common name: atala, atala hairstreak, coontie hairstreak
scientific name: Eumaeus atala Röber (Insecta: Lepidoptera: Lycaenidae)
The atala, Eumaeus atala Röber, is our largest and most spectacular eastern U.S. hairstreak. Due to decline in abundance of its host plant, coontie, because of over-harvest (as a source of starch) and habitat destruction due to development, the atala was believed to have become extinct. It was not collected in Florida from 1937 until 1959. The atala is now common locally in southeast Florida probably as a result of the popularity of its host plant as a landscape ornamental. In fact, it is now occasionally considered a pest in ornamental plant nurseries.
Figure 1. Lower surface of an adult female atala, Eumaeus atala Röber. Photograph by Jerry F. Butler, University of Florida.
In the U.S., the atala is found only in tropical southeastern Florida.
The wingspread is 20 to 24 mm. The upper surface of the front wings of males is black around the margins with the central area metallic green. Upper surfaces of front wings of females are black with a dusting of iridescent blue on median areas. The upper surface of the hind wings of both sexes is black with a sub-marginal row of green spots in males and blue spots in females. The sub-marginal spots in males are narrow dashes whereas those in females are more broad and triangular in shape. The undersides of the hind wings are black with three rows of blue spots and a bright red-orange spot on the mid-caudal border. The abdomen is bright red-orange.
Figure 2. Upper surface of an adult female atala, Eumaeus atala Röber. Photograph by Jerry F. Butler, University of Florida.
Larvae are bright red-orange and have a double row of yellow spots that run dorsally nearly the length of the larva.
Figure 3. Larva of the atala hairstreak, Eumaeus atala Röber. Photograph by Jerry F. Butler, University of Florida.
Pupae are brown or orange-brown with small dark spots and are supported by a silken girdle. The cuticle is covered with droplets of a bitter-tasting liquid. Pupae stridulate.
There are many flights throughout much of the year. Both males and females generally stay in the vicinity of the host plants. Adults have a slow, fluttering flight and sip nectar from flowers primarily during early morning and late afternoon. Resting adults are not readily disturbed and may often be touched.
The grayish white eggs are typically laid in groups on the tips of new leaves of the host plant -- especially seedlings. After a 1995 fire management experiment in a rock-land pine forest in Everglades National Park, newly leafed-out foliage of coontie was severely defoliated by atala larvae while there was no defoliation of cooties in unburned areas. Bright orange scales from the anal tuft of the adult female surround the egg batch. A few larval spines are incorporated into this adornment of bright scales. Larvae often feed in groups.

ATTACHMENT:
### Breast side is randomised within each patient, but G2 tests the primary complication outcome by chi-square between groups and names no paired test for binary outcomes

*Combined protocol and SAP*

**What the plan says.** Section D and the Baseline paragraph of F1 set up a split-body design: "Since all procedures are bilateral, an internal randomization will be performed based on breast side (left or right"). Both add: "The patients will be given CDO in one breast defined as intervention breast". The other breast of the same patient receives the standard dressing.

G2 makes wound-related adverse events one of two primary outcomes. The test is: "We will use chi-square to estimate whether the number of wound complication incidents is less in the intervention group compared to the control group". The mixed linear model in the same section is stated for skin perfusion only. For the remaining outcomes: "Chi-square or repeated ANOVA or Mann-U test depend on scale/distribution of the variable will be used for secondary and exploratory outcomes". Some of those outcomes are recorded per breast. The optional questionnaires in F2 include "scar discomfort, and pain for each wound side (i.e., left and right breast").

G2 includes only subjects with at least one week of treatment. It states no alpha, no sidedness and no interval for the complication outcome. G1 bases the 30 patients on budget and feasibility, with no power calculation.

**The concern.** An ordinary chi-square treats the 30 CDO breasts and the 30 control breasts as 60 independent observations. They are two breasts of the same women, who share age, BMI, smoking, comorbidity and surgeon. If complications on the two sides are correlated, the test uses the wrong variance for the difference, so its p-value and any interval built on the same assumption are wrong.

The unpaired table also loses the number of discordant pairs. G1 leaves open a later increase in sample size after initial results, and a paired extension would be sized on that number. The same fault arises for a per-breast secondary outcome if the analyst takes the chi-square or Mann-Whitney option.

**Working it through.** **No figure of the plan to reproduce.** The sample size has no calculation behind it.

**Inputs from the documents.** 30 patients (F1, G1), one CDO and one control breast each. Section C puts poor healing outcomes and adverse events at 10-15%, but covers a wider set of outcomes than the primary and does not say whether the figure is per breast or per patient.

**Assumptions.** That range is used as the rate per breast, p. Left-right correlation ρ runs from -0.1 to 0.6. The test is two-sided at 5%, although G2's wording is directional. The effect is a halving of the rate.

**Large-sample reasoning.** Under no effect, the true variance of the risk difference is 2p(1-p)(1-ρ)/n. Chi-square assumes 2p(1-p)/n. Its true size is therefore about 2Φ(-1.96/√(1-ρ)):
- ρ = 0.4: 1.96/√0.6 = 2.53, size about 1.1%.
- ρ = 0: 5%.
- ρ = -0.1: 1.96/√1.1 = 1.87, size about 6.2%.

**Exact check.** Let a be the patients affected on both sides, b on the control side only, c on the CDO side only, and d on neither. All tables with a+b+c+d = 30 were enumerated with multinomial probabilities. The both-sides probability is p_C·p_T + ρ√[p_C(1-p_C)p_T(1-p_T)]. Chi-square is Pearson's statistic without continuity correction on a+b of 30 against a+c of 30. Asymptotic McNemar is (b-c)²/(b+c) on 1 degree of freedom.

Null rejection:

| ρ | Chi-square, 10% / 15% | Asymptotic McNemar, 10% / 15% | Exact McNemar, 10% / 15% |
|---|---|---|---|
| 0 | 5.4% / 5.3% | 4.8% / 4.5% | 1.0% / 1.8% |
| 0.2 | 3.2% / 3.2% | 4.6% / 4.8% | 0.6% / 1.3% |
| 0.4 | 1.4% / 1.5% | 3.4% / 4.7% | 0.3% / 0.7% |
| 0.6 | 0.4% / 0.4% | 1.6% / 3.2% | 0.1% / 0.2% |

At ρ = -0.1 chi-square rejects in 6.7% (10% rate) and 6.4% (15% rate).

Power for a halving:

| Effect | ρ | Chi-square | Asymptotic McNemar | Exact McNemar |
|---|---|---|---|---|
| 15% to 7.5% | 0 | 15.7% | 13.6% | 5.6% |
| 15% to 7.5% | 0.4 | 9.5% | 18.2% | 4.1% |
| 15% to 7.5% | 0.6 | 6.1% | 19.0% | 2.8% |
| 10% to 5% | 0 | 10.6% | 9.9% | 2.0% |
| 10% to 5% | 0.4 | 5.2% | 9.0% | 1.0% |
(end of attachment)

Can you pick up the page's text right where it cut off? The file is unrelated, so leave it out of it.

The only native host plant is the cycad, coontie or Florida arrowroot, Zamia pumila Linnaeus (Zamiaceae), but females have been observed to oviposit readily on a variety of exotic species of Zamia as well as a few cycads of other genera.
Figure 4. Coontie, Zamia pumila Linnaeus. Photograph by Jerry F. Butler, University of Florida.
The atala is a great example of aposematic (warning) coloration throughout its life cycle. Its host, Zamia pumila is laced with the toxic secondary plant chemical cycasin with greatest concentrations in the new foliage favored by atala larvae. As it feeds the larva stores the cycasin in its tissues. The cycasin is retained throughout the pupal and adult stages rendering all three stages distasteful and toxic to predators. In adult atalas, the cycasin is distributed equally between the body and wings.
The appearance and biology of the atala are typical of many chemically defended insects. Most aposematic insects advertise the fact that they are dangerous with bright contrasting colors. Also, they often are found in aggregations. It is likely that the bright red-orange scales that are placed around the atala eggs and possibly the eggs themselves contain cycasin. By aggregating, the bright red-orange and yellow larvae enhance their warning coloration. A predator tasting one of them will most likely leave the others alone. The iridescent greens and blues on the wings, the red-orange abdomens, and the red-orange spots on the hind wings of the adults are also conspicuous warnings to would-be predators. Even the slow flight of adults and their reluctance to fly when disturbed are characteristic of many aposematic insects.
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